New, paperback edition now available:
SAMPLE AUDIO Chapter One, “Learning to Fly,” of the audiobook of Fighter Pilot’s Daughter
Fighter Pilot’s Daughter: Growing Up in the Sixties and the Cold War details author and Professor Mary Lawlor’s unconventional upbringing in Cold War America. Memories of her early life—as the daughter of a Marine Corps and then Army father—reveal the personal costs of tensions that once gripped the entire world, and illustrate the ways in which bold foreign policy decisions shaped an entire generation of Americans, defining not just the ways they were raised, but who they would ultimately become. As a kid on the move she was constantly in search of something to hold on to, a longing that led her toward rebellion, to college in Paris, and to the kind of self-discovery only possible in the late 1960s.
A personal narrative braided with scholarly, retrospective reflections as to what that narrative means, Fighter Pilot’s Daughter zooms in on a little girl with a childhood full of instability, frustration and unanswered questions such that her struggles in growth, her struggles, her yearnings and eventual successes exemplify those of her entire generation.
From California to Georgia to Germany, Lawlor’s family was stationed in parts of the world that few are able to experience at so young an age, but being a child of military parents has never been easy. She neatly outlines the unique challenges an upbringing without roots presents someone struggling to come to terms with a world at war, and a home in constant turnover and turmoil. This book is for anyone seeking a finer awareness of the tolls that war takes not just on a nation, but on that nation’s sons and daughters, in whose hearts and minds deeper battles continue to rage long after the soldiers have come home.
Rowman & Littlefield (August 2013)
“This engrossing memoir adeptly weaves the author’s account of growing up in a military family in the United States and Europe with domestic American and international Cold War events. Mary Lawlor’s descriptions of her parents’ origins and aging, and her perceptive, honest reflections on childhood and young adulthood between the 1950s and 1970s, are illuminated by the knowledge and wisdom that develop over decades of adulthood. In re-visiting her earlier life, the author reveals a process of arriving at a compassionate understanding of the significant people in it—relatives, friends, nuns, boyfriends, and draft resisters, among others—and through this, a clearer understanding of one’s self. She demonstrates that comprehension of the broad historical context in which one lives—in her case, the pervasive global rivalry between communism and anticommunism, and its influences on American ideals about family roles, political values, and aspirations, which she questioned and challenged as a young woman drawn into the counterculture—is crucial for attaining such self-knowledge.” Donna Alvah, Associate Professor and Margaret Vilas Chair of US History, St. Lawrence University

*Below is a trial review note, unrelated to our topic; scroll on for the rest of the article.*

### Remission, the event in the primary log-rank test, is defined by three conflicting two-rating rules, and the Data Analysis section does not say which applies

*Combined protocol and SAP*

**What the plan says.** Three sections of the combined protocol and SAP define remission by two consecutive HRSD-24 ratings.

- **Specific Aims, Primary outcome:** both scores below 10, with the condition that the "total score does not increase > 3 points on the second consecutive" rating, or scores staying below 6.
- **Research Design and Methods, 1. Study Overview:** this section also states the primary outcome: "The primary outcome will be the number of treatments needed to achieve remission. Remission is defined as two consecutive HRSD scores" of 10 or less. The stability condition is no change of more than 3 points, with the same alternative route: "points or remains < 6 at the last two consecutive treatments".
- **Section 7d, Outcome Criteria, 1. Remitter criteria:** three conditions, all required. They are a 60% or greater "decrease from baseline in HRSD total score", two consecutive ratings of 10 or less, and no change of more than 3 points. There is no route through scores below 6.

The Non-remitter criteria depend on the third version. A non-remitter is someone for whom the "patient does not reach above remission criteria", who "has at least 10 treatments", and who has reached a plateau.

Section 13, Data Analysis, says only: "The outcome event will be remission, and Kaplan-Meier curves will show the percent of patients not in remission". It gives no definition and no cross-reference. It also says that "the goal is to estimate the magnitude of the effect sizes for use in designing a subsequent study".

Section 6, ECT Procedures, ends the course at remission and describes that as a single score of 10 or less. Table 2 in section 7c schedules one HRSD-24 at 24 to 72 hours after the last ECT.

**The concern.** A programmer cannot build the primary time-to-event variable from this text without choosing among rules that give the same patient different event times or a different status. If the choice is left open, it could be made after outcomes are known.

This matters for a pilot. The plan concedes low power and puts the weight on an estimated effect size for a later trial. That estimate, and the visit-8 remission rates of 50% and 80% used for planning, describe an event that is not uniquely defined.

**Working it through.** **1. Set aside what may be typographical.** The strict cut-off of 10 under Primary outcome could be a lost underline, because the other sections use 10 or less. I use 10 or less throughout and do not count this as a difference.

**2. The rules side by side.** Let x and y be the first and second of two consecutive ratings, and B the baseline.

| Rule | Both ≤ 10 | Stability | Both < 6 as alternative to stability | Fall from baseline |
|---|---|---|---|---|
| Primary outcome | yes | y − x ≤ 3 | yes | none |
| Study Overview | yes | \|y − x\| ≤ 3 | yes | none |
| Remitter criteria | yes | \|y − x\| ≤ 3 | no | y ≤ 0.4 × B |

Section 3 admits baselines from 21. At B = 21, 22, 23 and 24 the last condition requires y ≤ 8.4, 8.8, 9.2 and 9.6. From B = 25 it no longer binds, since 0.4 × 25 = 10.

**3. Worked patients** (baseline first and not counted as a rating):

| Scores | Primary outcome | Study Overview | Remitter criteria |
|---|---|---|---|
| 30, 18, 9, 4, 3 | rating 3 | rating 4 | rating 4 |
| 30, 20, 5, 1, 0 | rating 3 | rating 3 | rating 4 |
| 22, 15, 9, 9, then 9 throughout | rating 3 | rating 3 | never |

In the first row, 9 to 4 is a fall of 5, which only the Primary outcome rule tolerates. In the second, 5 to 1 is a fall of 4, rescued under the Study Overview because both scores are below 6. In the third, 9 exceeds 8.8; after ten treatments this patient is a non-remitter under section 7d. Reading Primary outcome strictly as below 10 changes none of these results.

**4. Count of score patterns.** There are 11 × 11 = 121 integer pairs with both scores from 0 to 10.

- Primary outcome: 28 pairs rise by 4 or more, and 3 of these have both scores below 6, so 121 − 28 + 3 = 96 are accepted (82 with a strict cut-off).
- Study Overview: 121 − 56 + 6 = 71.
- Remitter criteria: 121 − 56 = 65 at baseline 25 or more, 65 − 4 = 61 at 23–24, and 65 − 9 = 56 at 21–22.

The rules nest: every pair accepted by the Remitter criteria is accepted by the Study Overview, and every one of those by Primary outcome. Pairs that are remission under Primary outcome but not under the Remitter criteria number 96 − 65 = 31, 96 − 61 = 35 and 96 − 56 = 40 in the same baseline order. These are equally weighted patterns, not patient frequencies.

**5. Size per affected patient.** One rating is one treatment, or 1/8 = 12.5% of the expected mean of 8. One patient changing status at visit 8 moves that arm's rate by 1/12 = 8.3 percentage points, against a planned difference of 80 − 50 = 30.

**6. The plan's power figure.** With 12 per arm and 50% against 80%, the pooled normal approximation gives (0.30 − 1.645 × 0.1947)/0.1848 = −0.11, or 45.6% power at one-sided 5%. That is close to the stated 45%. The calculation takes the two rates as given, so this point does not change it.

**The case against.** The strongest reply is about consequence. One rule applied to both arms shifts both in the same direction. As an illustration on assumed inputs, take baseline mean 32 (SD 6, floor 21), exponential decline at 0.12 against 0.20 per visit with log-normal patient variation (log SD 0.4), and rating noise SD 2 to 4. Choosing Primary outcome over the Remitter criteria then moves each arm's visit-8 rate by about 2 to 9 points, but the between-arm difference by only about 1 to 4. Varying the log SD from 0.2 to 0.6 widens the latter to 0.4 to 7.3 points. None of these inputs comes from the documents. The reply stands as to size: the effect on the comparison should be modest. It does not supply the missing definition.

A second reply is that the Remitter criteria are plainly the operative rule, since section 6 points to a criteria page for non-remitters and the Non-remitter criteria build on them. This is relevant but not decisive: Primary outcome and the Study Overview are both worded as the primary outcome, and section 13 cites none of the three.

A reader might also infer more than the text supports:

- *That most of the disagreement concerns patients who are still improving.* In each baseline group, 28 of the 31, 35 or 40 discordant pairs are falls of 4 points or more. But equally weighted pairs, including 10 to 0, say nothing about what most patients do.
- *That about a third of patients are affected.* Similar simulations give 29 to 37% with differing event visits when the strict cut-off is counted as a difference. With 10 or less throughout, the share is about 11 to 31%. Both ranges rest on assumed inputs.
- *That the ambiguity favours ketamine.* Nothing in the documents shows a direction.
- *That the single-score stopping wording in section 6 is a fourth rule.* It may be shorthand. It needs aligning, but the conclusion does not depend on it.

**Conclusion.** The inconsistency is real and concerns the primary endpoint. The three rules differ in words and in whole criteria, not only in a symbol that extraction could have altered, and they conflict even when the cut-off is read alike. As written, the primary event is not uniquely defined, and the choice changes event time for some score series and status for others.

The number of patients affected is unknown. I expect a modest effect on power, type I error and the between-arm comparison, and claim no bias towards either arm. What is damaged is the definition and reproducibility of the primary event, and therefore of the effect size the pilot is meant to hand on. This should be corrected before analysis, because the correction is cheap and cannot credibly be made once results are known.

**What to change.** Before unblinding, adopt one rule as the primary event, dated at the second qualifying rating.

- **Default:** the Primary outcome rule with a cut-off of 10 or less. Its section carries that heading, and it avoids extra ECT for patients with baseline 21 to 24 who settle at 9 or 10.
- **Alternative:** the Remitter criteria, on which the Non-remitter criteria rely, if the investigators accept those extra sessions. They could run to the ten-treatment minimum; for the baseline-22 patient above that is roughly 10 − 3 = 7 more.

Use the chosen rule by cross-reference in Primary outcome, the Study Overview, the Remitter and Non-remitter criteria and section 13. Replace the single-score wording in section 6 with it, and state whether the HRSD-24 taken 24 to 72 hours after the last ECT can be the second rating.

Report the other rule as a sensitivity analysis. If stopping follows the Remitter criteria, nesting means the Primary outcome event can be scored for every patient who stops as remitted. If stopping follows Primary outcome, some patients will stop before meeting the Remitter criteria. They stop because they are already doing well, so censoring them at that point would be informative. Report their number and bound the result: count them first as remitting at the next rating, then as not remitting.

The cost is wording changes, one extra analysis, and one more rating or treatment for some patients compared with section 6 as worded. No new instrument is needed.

“As a nation at war, we know the cost of war. Soldiers lost. Soldiers coming home with permanently altered dreams. Astronomical materiel costs itemized on our collective tab. Mary Lawlor, in her brilliantly realized memoir, “Fighter Pilot’s Daughter: Growing up in the Sixties and the Cold War,” articulates what accountants would call a soft cost, the cost that dependents of career military personnel pay, which is the feeling of never belonging to the specific piece of real estate called home. Lawlor sets the ground rules for her book right on page 2: ‘I had lots of fantasies of belonging. I dreamt of living with my New Jersey cousins, of going to the same school with them, year after year. Of living, like they did, in the same house until I would go away to college. But place wasn’t something I could ever claim.’